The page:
In hidden corners of campus, next to frat pregames and close to Eating Clubs, Princeton bodies convene, undress, and then converse. Last spring I opened my inbox to find an email entitled “NP.” Its contents read: “What: Naked Party. Why: For peace, love, and beauty. To be free. To explore.”
My last name is Sexton. I started Kindergarten a year early, so I was always younger than my classmates. With an extra year on their side, most of my classmates towered over me. In fourth grade, we played kickball in gym class, and whenever I would sock the ball real well and it would soar far, my stubby nine-year old legs worked their way around the diamond fast, while a group of my classmates would begin to chant, tons-of-sex, tons-of-sex.
Recently, a friend was telling me how a certain musical artist had entranced him with her talent—until he found out she was very religious and thanks God for her success. My friend considers himself liberal and advocates for the rights of women, racial minorities, and the LGBT community—yet, for him, religion elicits a “bad taste in [his] mouth.”
On Friday, February 20, a group of students transformed the Mathey common room into a catwalk for Sankofa, Princeton’s 2nd annual African fashion show that highlights African clothing and many of Princeton’s performing arts groups, such as Black Arts Company: Dance, Ellipses, Hibir, Umqombothi, and more.
I think that we’re all familiar with the Princeton Class of 2017 Facebook group, which heralds an exciting smattering of questions, ranging from “Who likes science?” to “Do you know the dimensions of Whitman dorm trashcans?” A few weeks before I got to campus, someone posted that he would be arriving at Newark Airport early in the morning. I was half-surprised to find that the thread grew into a web of people admonishing the author to keep his bags close and his eyes wide open.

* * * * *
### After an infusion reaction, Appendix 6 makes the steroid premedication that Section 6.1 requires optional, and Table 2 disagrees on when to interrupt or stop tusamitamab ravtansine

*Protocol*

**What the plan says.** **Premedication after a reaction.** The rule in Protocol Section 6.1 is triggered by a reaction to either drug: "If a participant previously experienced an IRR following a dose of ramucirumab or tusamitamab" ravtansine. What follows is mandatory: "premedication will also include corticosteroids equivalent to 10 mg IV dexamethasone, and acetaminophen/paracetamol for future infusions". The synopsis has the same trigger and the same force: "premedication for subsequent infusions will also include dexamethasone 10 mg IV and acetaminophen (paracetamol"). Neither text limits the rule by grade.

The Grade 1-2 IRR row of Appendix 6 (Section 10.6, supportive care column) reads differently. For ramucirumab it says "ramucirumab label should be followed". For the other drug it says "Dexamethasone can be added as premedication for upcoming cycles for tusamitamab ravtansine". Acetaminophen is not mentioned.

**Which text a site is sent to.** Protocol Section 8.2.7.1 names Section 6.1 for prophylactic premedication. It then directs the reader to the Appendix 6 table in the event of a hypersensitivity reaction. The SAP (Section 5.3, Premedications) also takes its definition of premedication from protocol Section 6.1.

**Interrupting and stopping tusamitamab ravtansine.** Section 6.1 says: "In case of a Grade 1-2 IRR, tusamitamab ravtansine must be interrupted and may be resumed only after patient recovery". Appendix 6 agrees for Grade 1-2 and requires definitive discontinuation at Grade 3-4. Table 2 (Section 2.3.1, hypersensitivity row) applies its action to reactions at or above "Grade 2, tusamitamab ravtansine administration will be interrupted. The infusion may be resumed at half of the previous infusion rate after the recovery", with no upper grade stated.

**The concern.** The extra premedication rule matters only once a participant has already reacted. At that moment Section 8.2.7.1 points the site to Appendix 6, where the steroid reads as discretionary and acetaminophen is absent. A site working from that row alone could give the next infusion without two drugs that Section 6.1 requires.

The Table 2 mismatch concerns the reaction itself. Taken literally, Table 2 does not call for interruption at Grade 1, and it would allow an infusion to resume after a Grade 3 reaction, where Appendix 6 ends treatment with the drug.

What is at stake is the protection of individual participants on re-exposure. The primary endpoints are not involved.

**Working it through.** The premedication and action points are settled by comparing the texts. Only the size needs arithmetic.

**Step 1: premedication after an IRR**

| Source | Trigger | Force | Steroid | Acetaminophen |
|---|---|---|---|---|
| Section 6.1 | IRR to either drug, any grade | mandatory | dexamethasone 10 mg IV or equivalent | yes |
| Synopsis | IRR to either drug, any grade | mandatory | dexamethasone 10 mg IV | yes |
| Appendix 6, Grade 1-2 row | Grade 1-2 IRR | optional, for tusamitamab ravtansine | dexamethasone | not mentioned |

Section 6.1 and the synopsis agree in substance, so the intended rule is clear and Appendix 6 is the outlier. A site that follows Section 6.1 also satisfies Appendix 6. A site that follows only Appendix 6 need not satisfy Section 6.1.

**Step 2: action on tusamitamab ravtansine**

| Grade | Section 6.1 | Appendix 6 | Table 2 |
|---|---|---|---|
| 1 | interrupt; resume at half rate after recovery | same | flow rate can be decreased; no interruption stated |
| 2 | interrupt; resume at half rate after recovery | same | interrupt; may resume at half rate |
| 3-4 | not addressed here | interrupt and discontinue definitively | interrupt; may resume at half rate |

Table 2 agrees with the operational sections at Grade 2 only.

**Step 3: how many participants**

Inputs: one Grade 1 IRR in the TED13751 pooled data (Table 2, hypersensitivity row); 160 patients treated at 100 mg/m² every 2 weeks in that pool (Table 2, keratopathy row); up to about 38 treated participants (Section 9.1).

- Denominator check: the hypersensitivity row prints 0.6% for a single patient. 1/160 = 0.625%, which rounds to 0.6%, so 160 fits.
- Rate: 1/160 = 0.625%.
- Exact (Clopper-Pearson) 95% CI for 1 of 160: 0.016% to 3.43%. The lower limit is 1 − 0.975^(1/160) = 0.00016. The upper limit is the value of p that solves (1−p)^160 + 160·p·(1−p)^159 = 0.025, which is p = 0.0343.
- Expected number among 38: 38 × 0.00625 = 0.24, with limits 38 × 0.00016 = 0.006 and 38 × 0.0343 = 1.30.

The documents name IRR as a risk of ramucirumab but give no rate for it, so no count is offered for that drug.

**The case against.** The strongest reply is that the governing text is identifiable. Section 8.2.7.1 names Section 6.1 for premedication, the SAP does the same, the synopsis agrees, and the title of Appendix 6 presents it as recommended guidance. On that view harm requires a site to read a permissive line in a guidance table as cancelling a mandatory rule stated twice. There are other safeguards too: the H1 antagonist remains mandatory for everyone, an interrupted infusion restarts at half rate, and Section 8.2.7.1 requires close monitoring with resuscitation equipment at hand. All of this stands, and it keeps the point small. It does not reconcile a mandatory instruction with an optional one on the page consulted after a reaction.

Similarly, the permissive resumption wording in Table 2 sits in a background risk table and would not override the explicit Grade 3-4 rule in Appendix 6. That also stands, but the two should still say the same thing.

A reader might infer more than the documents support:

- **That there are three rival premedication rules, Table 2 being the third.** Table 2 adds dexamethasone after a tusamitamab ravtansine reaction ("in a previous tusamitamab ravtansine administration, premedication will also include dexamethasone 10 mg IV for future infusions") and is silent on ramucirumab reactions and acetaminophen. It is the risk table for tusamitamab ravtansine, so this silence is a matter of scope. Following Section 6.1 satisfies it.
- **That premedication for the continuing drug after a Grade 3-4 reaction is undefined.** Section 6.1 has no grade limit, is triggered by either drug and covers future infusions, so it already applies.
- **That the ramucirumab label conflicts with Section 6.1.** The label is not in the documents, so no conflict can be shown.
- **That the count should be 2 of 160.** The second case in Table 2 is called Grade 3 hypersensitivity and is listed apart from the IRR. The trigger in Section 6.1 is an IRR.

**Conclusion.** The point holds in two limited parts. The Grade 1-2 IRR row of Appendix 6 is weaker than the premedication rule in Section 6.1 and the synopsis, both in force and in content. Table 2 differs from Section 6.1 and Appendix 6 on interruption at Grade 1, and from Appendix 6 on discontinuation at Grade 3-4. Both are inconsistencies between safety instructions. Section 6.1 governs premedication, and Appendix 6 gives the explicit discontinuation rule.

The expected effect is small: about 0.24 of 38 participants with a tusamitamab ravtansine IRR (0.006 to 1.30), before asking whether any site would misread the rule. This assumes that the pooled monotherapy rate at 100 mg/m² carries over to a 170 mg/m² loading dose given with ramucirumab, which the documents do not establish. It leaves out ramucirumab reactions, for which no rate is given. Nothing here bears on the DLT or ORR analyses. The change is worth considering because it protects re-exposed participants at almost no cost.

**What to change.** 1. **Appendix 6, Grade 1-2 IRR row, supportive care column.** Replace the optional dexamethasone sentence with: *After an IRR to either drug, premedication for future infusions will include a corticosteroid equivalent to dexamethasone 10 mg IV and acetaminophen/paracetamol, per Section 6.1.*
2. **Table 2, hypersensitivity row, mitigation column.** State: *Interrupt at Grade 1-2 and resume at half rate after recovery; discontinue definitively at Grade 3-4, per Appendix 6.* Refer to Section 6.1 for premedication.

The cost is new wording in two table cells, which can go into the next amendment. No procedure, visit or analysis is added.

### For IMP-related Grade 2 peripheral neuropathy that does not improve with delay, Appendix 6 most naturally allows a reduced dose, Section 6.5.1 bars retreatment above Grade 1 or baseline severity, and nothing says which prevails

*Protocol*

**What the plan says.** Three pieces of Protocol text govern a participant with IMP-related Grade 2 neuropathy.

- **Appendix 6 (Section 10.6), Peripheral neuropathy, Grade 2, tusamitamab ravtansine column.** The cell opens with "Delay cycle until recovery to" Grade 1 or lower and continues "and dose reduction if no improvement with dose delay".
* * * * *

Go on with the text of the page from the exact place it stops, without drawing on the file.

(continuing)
It was 9 a.m. Awakened, as I often am, by sunlight, I opened my door to go to the bathroom downstairs. Supine, to the side of my door, was a male form, blonde and muscular and naked. His hands were cupped over his genitals, his underwear crumpled by his head. His eyes were closed. I froze in surprise, but I had to pee, and out of some ingrained politeness didn’t want to disturb him. I stepped over him quietly and went downstairs.
I spent this past fall break on a Pace Center Breakout trip in our nation’s capital, visiting congressional lobbies, vocational employment centers, and the Walter Reed National Military Medical Center, where I saw, firsthand, those who had experienced the casualties of war. Eating in the hospital cafeteria, I sat among masses of amputees, the people who actually comprise the looming, abstract statistics we hear always on the news.
On Saturday, December 14, 2014, tens of thousands of Americans invested in fighting police brutality and promoting justice converged on Washington Square Park, marching up to 31st street and then down to the Civic Center to rally in front of the NYPD headquarters.